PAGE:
A national struggle to understand feminism

Thousands gathered for the 2017 Womens March in Washington, DC, many of which are colorfully decorated with pussyhats and homemade signs.

Photo courtesy of Cara Paolicelli

Thousands gathered for the 2017 Women’s March in Washington, DC, many of which are colorfully decorated with “pussyhats” and homemade signs.

Helen Rogalski, Opinion Editor

The feminist movement has been a work in progress for many years and a longtime coming for modern day America. As the movement continues to gain traction and media coverage, criticism from politicians, celebrities, and everyday people continues. The feminist movement is deeply misunderstood in Trump’s America, which can be seen in reactions to the Women’s March in January, the continuous campaign to defund Planned Parenthood and all across the internet via different social platforms.

Let me clear some things up. Feminism is not about hating men or thinking women are the superior gender. It is not about wanting women to be handed whatever they think they deserve. And, it is not a reaction to Hillary Clinton losing the presidential race to pussy-grabbing Donald Trump. Good old Merriam-Webster defines feminism as “the theory of the political, economic, and social equality of the sexes.” Therefore, feminism is solely the belief that all genders are equal and should be treated as such.

Feminism varies from person to person, whether they are supporters or not. How people want to see feminism in action varies. Even the types of feminism vary. However, it all stems from the same place: gender equality.

In fact, there are feminists who openly hate men and are overwhelmingly intense in their views and goals of the movement. Like in all movements, there are the extremists that do not represent the whole movement, though they get the most attention. This type of extreme feminist can be seen in several “starter pack” memes across social media including purple hair, winged eyeliner, facial piercings, chokers, poetry books, and mom jeans. This is not meant as a criticism; everyone is entitled to their own freedom of expression. My only hope is that opponents of feminism do not clump the entire movement to the views and stances of extremists.

If it is not clear by now, I am a proud and active feminist. I believe in equal opportunity for all genders and races. I believe that I should make as much money as my two older brothers do for working the exact same job. I believe that women are more than their bodies and should be valued. I believe in the personal right to one’s own body and the pro-choice stance. I believe that there should be better healthcare coverage and more extensive maternity and paternity leave. Feminism fuels these political and social goals of mine and much more.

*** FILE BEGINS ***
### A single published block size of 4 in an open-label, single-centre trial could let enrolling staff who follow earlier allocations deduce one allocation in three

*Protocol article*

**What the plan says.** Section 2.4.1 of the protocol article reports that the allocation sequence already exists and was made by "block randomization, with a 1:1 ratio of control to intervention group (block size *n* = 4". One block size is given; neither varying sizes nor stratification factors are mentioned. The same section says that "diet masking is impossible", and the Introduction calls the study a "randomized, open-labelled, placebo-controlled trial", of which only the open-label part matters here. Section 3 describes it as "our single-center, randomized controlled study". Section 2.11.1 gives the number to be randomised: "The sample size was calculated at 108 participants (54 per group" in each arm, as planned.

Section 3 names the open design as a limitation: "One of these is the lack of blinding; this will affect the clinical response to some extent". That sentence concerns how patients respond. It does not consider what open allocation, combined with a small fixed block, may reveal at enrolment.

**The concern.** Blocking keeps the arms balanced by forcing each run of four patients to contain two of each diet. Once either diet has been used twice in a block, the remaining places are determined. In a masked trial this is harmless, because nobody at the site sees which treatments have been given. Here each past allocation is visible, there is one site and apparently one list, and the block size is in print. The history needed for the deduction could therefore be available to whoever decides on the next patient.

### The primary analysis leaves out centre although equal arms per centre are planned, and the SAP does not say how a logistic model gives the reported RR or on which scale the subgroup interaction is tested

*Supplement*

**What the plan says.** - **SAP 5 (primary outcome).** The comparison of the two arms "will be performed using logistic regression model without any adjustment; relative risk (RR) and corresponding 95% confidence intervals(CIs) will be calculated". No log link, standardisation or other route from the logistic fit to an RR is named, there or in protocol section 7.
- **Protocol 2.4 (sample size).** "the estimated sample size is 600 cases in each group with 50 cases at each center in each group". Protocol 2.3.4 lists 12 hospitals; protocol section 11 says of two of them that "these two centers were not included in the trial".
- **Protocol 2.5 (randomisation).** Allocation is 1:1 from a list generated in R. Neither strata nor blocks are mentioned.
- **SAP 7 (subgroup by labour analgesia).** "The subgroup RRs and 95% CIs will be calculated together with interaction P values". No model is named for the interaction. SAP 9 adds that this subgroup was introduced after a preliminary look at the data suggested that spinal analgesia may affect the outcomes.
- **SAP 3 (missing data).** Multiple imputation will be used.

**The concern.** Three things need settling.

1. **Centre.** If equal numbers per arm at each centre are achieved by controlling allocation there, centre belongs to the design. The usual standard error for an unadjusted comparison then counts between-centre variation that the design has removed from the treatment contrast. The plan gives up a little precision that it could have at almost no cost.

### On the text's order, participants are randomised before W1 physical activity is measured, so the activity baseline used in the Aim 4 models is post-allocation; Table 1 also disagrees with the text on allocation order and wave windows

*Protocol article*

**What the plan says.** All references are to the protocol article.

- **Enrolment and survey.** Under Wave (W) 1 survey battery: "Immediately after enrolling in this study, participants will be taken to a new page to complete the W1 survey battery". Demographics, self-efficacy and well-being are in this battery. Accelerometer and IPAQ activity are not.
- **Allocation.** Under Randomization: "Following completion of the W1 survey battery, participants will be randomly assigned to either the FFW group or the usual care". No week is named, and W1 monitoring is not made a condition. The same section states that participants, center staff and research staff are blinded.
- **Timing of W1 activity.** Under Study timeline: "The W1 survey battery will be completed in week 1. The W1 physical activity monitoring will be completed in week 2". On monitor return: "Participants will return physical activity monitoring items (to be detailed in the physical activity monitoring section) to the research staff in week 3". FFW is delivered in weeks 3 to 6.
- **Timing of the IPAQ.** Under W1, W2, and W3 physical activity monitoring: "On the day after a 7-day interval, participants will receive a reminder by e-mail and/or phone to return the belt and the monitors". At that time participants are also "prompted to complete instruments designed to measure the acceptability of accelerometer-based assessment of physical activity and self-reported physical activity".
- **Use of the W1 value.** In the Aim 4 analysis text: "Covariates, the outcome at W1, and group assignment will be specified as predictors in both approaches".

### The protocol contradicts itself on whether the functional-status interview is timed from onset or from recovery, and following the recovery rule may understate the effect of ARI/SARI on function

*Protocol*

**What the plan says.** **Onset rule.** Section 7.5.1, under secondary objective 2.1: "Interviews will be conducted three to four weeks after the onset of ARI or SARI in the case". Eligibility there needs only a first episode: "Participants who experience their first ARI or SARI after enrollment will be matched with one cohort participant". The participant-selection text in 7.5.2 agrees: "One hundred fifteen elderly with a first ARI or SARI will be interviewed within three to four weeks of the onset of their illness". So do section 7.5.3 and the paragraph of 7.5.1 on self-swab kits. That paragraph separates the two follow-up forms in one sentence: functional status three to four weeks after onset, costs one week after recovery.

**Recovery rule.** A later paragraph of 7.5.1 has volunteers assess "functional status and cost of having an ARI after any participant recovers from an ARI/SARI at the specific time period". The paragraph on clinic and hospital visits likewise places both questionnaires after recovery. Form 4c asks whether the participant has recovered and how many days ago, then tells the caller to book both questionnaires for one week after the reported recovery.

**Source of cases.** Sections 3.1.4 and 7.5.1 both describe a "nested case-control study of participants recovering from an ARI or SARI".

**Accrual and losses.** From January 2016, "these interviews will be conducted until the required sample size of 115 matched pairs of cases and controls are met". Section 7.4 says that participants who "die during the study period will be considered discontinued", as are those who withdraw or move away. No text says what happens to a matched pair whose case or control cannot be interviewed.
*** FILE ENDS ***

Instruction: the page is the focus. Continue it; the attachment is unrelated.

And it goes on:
The other day, I was listening to the radio when two show hosts brought up the topic of feminism. They spoke about how Emma Watson, a proud, successful and professional feminist, posed for a racy picture in Vanity Fair magazine. The male host said something along the lines of, “I don’t get it. She claims to be a feminist and then poses topless!” Sigh. Women, and everyone, are allowed to pursue equality AND do whatever they please with their body for whoever or whatever they want. The point is that it’s a choice. This is another example of how feminism is misunderstood, and it reminded me of an interaction I had with my dad over Thanksgiving.

“Women complain about being objectified, and then they do stuff like pose in bikinis!” Cue a heavy eye-roll by me. Here is another problem: my dad considers himself a feminist. He is all for equality, and he voted for Hillary Clinton. He is, in most respects, a progressive liberal. But at 56 years old, he still struggled to grasp a fundamental aspect of feminism: that women and gender equality, as well as sexuality and sharing the human body, can and should coexist. A woman should be able to be both smart and sexy if that is what she wants to be. When I explained this to my dad, that the point is that women should be seen as more than their bodies, he understood what I meant. This makes me hopeful for an overall better understanding of feminism across the nation.

Feminism differs from person to person across the movement. We are imperfect people, it is an imperfect movement, but one with an honorable and doable goal: full gender equality. And if we can spread this message in the right way, to the people who fail to understand it, there is no limit to what we can achieve together.